I really dont keep up with the latest (or any really) industry talk, so I could be waaaay off... But I do try to sell paintball gear, and business has been crap, worse than crap really. So to me it only makes sense that competitive ball, that started out 100% paid for by those playing, and only slowly turned into a paid advertisment for the industry, would return to the old ways ways when money stops rolling in.
Im sure there will always be some kind of league to play in, though the pro division may be full of guys who are there less for their raw talent, and more for their big bank accounts. It certainly doesnt seem chicken little-ish to assume a faultering industry would stop paying big money to fly guys around the country & give them goodies toplay with, when the return on investment is questionable.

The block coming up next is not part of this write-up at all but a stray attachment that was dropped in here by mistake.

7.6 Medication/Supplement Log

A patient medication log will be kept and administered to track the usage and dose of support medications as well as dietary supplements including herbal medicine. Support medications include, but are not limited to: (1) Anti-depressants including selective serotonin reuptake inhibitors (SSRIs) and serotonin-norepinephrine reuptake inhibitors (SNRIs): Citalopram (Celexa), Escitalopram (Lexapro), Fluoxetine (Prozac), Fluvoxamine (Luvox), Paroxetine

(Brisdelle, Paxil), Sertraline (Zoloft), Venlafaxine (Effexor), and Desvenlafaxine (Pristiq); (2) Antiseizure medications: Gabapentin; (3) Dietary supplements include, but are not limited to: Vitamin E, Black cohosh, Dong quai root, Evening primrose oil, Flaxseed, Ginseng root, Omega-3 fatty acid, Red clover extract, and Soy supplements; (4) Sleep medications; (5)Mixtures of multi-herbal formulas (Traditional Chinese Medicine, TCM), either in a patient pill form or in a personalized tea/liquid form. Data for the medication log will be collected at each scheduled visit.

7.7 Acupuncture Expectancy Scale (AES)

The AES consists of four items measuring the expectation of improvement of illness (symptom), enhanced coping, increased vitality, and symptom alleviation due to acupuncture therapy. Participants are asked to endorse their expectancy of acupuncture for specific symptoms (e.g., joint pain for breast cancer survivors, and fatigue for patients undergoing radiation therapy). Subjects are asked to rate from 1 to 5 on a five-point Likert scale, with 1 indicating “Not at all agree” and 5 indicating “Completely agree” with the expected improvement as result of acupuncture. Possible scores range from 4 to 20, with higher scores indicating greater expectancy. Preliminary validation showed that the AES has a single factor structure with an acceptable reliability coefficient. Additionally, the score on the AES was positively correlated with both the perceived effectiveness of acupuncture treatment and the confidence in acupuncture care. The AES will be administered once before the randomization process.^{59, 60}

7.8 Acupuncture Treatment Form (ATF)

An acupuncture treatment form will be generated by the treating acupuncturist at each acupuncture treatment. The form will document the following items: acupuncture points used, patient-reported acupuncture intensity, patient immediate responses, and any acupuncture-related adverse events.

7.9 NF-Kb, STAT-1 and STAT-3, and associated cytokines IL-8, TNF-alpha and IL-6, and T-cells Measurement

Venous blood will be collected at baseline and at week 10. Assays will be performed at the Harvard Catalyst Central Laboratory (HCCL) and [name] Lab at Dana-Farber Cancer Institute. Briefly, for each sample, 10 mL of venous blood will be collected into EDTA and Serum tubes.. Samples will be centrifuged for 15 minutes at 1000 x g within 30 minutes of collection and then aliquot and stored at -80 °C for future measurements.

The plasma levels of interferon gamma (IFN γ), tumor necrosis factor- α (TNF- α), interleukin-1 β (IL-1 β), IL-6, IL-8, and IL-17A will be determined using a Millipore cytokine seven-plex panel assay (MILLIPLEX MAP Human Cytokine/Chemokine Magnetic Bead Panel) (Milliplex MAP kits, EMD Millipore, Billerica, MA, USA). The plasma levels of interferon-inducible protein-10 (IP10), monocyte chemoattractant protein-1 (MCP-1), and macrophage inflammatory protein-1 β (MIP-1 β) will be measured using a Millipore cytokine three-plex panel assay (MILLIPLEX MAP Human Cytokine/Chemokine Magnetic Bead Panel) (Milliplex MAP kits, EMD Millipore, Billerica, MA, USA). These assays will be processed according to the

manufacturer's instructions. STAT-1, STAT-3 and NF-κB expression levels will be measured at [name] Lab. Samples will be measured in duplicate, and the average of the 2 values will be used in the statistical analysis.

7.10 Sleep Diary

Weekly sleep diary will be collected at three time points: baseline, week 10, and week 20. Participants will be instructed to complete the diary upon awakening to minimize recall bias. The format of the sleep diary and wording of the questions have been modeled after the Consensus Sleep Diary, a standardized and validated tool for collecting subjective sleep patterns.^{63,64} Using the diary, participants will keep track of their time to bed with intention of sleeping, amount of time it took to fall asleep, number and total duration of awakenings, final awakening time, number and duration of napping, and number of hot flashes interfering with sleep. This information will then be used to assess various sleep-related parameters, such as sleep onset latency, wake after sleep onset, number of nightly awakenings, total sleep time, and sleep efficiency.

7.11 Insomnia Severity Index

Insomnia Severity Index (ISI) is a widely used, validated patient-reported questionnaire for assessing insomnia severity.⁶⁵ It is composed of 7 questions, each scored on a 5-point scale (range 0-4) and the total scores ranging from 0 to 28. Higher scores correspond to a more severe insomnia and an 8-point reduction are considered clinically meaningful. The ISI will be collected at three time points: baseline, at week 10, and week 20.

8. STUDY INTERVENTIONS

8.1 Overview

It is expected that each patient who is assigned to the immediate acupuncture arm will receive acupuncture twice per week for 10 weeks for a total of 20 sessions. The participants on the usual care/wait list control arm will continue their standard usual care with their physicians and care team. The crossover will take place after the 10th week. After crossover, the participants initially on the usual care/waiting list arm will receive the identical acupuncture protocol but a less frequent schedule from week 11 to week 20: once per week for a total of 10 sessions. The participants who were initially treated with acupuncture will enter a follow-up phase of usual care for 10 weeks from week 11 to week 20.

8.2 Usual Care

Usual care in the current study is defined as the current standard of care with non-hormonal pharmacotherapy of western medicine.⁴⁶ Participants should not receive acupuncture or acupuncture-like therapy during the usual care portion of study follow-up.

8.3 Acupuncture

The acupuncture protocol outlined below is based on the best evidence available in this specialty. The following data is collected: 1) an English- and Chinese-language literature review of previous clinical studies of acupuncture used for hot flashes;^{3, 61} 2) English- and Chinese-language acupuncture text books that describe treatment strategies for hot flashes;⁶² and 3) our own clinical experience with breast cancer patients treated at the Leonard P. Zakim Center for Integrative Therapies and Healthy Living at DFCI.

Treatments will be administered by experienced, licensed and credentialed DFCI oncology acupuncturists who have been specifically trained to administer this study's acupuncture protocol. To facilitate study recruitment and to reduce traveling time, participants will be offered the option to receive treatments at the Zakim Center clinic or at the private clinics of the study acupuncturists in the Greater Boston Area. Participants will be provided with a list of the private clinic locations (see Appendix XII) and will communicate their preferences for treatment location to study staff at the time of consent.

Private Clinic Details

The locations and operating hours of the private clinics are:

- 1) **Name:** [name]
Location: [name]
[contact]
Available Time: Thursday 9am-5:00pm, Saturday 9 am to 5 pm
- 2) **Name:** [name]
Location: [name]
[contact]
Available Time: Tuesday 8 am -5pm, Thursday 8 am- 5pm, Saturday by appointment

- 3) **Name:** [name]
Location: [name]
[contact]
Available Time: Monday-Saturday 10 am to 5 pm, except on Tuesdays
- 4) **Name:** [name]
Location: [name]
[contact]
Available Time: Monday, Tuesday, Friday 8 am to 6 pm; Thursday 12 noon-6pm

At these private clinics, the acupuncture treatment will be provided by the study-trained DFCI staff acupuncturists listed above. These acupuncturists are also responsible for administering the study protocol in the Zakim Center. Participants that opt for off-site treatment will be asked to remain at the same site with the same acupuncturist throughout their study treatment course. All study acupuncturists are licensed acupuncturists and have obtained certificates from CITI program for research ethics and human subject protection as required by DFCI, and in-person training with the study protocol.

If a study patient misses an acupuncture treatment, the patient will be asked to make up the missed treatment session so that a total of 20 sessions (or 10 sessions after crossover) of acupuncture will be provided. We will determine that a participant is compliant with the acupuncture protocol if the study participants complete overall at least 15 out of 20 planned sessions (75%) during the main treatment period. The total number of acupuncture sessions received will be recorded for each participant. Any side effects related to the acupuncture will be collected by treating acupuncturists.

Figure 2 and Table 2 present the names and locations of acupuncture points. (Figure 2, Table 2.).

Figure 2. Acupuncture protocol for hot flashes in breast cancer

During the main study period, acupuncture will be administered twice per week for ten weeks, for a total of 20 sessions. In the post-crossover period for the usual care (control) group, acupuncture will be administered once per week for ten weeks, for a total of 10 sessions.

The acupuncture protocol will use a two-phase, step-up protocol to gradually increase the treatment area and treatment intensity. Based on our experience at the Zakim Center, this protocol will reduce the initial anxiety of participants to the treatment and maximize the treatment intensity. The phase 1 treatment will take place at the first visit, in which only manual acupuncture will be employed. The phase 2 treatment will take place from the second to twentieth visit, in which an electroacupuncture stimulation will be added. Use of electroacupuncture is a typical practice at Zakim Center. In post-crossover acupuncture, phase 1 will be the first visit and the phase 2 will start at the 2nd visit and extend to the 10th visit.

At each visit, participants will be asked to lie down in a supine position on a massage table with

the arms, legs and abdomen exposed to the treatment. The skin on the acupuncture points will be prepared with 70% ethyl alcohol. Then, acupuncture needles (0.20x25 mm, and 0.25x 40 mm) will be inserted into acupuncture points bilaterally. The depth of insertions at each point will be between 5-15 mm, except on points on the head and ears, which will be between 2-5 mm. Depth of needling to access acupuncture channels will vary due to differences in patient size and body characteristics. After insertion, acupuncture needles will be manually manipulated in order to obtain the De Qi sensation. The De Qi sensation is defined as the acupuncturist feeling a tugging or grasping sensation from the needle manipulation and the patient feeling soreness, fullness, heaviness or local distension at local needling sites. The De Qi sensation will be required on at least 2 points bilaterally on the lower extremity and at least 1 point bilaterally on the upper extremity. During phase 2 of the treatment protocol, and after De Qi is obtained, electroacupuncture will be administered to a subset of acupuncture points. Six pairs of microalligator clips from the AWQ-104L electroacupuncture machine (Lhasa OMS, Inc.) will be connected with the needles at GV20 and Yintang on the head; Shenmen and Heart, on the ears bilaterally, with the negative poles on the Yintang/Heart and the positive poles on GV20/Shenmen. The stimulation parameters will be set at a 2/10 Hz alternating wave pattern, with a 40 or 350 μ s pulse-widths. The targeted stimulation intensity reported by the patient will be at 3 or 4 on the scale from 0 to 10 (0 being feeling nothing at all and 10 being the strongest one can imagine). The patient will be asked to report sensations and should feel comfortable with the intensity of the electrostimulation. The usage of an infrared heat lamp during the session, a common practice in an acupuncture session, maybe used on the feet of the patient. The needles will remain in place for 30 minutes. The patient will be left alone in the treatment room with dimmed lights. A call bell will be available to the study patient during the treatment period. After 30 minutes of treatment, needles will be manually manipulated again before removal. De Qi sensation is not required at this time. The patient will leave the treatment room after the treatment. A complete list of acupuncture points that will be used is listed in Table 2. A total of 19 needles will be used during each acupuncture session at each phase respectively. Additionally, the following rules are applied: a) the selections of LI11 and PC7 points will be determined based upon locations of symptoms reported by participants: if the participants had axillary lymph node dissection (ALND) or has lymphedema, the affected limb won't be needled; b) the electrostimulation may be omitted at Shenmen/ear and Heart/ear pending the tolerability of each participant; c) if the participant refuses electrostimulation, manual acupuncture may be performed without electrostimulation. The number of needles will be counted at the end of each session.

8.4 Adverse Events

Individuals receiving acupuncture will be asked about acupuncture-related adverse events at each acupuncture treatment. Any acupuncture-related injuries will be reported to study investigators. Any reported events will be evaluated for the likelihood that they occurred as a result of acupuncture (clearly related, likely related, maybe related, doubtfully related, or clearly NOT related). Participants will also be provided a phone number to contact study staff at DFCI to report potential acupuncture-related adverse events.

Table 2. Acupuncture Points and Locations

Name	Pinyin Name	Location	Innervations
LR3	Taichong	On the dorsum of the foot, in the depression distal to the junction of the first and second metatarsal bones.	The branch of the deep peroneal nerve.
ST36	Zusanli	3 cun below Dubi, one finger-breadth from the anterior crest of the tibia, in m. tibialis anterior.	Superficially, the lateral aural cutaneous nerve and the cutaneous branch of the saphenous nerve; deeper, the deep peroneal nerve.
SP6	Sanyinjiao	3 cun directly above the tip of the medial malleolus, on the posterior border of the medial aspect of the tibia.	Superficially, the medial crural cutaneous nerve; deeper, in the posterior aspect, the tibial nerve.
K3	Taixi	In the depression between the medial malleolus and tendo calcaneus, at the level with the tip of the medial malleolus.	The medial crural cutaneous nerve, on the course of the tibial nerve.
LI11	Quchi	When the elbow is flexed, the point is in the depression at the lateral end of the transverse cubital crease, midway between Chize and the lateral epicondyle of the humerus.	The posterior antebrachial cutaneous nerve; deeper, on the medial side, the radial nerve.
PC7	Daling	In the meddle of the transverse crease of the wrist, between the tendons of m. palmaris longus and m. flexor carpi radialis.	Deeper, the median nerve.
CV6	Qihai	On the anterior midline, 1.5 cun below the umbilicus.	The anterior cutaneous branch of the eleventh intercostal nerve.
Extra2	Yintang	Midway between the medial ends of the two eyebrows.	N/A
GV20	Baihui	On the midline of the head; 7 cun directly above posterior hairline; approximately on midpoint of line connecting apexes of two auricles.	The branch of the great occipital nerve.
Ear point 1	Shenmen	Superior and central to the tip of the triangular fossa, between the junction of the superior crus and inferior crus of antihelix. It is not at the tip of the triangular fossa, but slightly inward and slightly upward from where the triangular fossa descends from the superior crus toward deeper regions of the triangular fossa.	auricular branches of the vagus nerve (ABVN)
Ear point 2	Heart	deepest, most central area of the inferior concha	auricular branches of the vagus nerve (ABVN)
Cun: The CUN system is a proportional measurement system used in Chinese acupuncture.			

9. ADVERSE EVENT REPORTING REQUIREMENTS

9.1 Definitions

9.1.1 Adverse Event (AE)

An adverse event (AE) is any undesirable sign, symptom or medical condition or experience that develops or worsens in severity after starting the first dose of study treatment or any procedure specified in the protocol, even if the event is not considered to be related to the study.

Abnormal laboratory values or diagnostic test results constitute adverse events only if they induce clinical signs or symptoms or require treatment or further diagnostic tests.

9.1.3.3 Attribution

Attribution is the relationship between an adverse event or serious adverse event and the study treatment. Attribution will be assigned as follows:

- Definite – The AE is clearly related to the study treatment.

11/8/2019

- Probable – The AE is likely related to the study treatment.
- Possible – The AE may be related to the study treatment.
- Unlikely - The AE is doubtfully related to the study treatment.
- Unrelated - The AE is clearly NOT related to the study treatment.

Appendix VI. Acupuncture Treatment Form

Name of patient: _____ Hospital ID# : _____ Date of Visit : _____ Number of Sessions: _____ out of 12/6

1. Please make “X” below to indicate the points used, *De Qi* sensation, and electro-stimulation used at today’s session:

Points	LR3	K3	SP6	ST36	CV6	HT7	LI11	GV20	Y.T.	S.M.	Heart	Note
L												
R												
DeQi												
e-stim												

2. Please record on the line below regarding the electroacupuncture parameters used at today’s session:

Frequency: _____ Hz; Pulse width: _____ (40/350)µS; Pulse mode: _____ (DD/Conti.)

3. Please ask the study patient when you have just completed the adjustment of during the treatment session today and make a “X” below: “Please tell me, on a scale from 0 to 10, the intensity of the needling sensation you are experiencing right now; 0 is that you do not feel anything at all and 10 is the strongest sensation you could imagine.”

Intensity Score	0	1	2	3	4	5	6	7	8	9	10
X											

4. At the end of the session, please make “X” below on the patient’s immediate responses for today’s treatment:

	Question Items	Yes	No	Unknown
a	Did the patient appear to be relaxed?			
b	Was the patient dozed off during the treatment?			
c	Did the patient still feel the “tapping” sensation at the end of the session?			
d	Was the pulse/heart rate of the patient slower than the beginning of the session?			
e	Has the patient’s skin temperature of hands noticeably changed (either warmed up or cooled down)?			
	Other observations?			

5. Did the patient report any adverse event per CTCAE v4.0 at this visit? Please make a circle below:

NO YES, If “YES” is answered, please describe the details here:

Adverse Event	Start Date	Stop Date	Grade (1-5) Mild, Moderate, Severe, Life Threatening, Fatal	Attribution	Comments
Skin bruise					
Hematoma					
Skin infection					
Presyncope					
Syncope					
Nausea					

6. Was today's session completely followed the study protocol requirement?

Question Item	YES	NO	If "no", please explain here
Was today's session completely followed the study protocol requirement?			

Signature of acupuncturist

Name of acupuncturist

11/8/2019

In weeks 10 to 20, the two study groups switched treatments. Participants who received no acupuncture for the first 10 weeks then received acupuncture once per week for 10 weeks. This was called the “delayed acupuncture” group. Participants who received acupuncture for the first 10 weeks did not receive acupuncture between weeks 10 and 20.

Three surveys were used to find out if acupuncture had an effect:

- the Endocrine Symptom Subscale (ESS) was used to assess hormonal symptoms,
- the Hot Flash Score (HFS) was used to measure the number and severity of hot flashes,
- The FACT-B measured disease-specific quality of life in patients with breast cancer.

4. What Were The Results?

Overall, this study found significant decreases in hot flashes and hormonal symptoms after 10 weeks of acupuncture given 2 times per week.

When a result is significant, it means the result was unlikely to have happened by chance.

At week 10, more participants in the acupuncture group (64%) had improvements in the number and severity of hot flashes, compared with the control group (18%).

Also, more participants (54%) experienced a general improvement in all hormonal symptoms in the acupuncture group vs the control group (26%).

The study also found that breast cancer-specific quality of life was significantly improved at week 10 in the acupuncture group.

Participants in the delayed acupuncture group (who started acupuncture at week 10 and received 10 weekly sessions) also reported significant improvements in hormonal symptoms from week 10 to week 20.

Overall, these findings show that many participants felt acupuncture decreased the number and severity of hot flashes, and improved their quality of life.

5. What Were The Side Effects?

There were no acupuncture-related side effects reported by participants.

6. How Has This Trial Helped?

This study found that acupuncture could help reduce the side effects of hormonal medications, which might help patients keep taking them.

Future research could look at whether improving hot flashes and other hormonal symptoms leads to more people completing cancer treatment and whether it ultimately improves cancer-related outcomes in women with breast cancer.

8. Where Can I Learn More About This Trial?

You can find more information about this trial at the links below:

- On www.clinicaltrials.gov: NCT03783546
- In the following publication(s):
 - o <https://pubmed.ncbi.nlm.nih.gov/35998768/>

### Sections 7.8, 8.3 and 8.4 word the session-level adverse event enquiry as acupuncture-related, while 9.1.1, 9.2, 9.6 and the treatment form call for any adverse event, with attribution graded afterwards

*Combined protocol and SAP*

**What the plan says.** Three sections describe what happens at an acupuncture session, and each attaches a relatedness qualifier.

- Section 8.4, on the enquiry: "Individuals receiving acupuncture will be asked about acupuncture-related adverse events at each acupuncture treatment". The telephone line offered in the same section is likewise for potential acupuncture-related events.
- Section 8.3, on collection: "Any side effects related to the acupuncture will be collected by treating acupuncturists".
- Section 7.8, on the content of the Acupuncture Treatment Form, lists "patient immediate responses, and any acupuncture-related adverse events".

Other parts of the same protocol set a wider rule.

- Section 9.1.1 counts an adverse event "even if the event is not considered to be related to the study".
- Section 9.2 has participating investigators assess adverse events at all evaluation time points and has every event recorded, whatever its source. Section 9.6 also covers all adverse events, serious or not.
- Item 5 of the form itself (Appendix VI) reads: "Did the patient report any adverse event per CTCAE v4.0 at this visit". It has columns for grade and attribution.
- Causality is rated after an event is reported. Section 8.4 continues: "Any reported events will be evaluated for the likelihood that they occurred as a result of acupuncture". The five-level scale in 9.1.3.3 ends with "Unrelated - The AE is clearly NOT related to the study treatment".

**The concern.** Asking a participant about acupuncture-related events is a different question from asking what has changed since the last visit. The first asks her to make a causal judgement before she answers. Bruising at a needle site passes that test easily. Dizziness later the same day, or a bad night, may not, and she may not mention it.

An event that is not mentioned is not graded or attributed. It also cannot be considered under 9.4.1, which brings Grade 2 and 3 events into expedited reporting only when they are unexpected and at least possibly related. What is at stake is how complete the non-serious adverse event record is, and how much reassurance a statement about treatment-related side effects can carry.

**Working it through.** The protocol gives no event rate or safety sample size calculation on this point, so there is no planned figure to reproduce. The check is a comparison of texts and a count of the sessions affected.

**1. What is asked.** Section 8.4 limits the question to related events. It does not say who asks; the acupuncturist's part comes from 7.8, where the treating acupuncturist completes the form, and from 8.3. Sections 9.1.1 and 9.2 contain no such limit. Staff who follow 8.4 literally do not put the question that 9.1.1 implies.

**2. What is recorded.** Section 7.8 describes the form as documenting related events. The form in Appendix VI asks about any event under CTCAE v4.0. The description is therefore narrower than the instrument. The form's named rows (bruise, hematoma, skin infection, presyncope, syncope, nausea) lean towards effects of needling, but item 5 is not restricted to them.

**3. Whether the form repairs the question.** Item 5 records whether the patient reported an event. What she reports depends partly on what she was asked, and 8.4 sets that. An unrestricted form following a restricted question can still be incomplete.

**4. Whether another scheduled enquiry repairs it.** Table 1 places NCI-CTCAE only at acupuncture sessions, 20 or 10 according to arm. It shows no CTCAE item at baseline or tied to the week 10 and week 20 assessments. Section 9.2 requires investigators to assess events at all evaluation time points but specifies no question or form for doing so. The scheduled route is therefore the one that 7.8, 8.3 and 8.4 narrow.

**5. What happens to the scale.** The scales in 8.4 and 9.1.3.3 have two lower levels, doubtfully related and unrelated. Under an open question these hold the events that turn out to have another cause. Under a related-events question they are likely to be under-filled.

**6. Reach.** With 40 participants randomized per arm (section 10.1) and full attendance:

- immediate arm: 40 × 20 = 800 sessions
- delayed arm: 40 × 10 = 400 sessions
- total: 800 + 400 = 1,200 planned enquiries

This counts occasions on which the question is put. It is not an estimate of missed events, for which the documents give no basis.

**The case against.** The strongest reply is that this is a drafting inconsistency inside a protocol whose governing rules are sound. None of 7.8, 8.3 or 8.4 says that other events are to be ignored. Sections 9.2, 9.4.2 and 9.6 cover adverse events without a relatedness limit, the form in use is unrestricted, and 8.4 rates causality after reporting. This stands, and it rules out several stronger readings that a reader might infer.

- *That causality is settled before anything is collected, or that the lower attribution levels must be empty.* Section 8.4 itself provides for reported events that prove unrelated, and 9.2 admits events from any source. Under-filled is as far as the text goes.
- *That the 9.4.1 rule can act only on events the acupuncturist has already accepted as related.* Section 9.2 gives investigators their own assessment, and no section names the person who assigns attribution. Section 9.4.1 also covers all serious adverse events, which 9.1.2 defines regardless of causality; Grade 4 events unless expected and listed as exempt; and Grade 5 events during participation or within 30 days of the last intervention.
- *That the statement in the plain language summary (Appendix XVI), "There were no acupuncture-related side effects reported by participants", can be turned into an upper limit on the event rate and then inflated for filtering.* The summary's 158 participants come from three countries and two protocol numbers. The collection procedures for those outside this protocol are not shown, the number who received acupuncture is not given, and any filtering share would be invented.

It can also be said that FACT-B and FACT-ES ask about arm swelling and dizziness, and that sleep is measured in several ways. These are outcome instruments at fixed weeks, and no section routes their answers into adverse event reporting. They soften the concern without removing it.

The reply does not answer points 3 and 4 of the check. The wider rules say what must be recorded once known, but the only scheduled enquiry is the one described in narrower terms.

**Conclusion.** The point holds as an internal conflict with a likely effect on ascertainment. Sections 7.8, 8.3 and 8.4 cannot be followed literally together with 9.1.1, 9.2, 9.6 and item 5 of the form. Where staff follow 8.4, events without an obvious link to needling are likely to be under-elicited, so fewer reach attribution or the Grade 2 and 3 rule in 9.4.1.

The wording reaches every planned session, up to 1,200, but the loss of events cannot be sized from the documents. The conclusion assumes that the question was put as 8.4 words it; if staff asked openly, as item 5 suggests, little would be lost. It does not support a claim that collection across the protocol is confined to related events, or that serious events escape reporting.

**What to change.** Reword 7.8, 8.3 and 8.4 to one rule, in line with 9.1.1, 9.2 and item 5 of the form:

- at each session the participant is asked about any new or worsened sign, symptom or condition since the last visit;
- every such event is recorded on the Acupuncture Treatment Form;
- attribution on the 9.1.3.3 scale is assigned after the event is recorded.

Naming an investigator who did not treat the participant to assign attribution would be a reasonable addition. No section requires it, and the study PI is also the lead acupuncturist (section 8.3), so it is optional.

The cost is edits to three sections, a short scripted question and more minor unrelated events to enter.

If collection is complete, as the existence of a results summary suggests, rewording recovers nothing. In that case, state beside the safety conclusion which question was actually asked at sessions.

BobCat said...

I know my post on the topic is coming in a bit late but let me get it out of my system...The Return of investment on a paintball team is real bad. Bob Long left the NXL in 2007 and made a comment along the lines that 150K to pay for a paintball team is silly. It is not a worthwhile expense for a company, even if they are fully decked out in your companies gear and win the opening event of the season.
Sales are sliding and the industry is getting tight, in America, smarter people then me should be talking about OPEN EVENTS in Mexico, Russia and other areas of growth. If teams want to keep getting industry money they need to show their sponsors return for their money, winning events is not good enough because nobody cares who won event numbers 1-4 last season in the PSP (I know Inf, Damage, dyna). Teams are going to have to get creative with finding ways to prove their value to sponsors.
Baca If the PB industry cuts back on support for tournaments then we all better start going back to school since they seem to be the only people with outside money coming in.